Film speeds range from 100 to 3200 typically. Film speed is often expressed as an ISO setting and many advanced digital cameras allow you to change this setting in a digital way. Film speed really has nothing to do with speed – it would be more appropriate to call it film sensitivity. 100 speed film is “slow” or not very sensitive, it needs a lot of light to make an exposure. 3200 speed film is “fast” or very sensitive.
I’m reluctant to say that slow film speeds are best for bright outdoor situations and fast film speeds are best for action or low light, but that is a general guide line. That said, don’t be afraid to experiment with fast film outside during the day or slow speed films in low light. The important thing to remember is that the more sensitive a film is the more “grainy” your photos will be. Most of the time, 100 speed film will have greater detail and stronger, richer colors than 3200 speed film.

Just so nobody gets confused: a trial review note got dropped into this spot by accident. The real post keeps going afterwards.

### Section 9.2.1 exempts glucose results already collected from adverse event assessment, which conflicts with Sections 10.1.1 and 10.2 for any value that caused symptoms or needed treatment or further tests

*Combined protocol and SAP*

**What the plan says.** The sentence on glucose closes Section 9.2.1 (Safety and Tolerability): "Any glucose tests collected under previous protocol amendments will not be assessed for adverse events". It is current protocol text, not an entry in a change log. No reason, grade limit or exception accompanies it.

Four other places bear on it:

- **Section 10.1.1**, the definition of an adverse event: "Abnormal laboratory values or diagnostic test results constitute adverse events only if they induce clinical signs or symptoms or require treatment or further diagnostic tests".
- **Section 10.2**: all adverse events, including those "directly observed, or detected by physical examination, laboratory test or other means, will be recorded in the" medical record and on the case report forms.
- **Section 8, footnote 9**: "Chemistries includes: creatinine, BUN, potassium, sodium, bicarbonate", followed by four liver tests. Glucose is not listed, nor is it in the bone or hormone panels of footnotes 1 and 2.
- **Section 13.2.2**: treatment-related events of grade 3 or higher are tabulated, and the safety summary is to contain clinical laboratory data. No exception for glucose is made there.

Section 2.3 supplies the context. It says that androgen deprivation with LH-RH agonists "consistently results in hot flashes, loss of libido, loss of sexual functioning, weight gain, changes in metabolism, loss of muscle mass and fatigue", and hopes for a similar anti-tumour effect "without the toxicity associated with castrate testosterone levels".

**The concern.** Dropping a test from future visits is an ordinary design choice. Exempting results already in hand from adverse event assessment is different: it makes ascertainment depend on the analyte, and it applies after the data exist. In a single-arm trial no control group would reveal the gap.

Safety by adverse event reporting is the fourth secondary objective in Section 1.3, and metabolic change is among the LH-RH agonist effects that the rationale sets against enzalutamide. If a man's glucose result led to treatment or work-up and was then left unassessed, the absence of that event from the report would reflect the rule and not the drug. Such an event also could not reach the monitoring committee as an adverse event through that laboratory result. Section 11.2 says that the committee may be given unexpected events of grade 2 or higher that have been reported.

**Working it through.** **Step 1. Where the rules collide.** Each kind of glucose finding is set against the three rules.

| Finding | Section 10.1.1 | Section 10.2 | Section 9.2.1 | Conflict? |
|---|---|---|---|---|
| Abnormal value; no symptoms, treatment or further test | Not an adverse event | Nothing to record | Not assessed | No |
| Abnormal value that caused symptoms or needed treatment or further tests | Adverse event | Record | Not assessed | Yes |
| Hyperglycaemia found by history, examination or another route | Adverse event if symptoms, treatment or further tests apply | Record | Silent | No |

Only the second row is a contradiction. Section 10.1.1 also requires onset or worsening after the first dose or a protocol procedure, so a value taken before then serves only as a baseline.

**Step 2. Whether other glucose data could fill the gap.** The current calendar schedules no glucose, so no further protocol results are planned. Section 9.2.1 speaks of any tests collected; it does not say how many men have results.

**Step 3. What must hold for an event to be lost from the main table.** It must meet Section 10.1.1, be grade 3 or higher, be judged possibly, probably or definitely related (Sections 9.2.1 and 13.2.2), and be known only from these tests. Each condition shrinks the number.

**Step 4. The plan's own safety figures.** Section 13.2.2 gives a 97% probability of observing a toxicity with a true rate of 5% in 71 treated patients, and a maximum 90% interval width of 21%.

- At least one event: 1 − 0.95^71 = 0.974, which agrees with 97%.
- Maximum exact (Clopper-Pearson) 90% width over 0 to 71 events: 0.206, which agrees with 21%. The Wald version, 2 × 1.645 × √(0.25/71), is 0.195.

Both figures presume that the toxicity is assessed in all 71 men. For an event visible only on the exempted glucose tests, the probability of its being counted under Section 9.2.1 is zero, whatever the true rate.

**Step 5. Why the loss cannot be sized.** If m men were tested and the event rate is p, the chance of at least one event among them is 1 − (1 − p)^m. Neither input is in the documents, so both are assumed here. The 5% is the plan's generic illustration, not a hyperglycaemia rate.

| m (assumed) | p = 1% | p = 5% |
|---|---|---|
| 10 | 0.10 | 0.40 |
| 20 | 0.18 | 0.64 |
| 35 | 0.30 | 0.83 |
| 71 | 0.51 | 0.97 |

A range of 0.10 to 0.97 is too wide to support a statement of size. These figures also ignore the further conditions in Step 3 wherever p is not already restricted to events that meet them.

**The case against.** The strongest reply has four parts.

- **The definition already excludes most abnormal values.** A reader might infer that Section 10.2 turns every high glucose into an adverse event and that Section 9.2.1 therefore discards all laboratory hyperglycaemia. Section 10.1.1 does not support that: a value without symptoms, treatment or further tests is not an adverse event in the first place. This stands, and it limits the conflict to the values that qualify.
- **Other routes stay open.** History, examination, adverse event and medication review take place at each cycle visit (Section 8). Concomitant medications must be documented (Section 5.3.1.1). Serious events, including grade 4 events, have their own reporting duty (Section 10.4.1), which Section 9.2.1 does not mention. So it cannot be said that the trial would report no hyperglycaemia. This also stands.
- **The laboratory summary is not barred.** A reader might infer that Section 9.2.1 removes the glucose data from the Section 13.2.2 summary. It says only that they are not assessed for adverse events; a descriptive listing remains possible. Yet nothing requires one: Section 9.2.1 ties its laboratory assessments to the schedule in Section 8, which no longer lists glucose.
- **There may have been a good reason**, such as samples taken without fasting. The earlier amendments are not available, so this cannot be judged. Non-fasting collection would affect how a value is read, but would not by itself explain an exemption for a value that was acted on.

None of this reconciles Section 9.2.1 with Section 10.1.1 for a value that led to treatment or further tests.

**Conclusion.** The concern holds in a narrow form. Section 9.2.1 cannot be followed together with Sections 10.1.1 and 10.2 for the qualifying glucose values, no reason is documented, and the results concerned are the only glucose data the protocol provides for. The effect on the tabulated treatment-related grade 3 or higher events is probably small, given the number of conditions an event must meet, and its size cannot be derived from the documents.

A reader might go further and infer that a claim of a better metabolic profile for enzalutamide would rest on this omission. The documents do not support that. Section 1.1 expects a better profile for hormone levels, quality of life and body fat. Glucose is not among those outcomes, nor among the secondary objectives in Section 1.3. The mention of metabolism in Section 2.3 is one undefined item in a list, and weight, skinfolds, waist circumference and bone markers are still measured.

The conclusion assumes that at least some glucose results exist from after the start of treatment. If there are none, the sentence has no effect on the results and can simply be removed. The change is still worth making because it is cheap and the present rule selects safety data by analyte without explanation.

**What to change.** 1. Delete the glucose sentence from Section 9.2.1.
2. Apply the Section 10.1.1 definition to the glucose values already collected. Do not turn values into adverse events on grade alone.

In my opinion, 800 speed is as high as I will go. If I’m shooting black and white, the film can be “pushed” to a higher speed during the developing process. For color, the quality of the image suffers too much at higher speeds. In the photo below, though taken with a digital camera, the quality differs between high and low ISO settings. The effect with film is similar.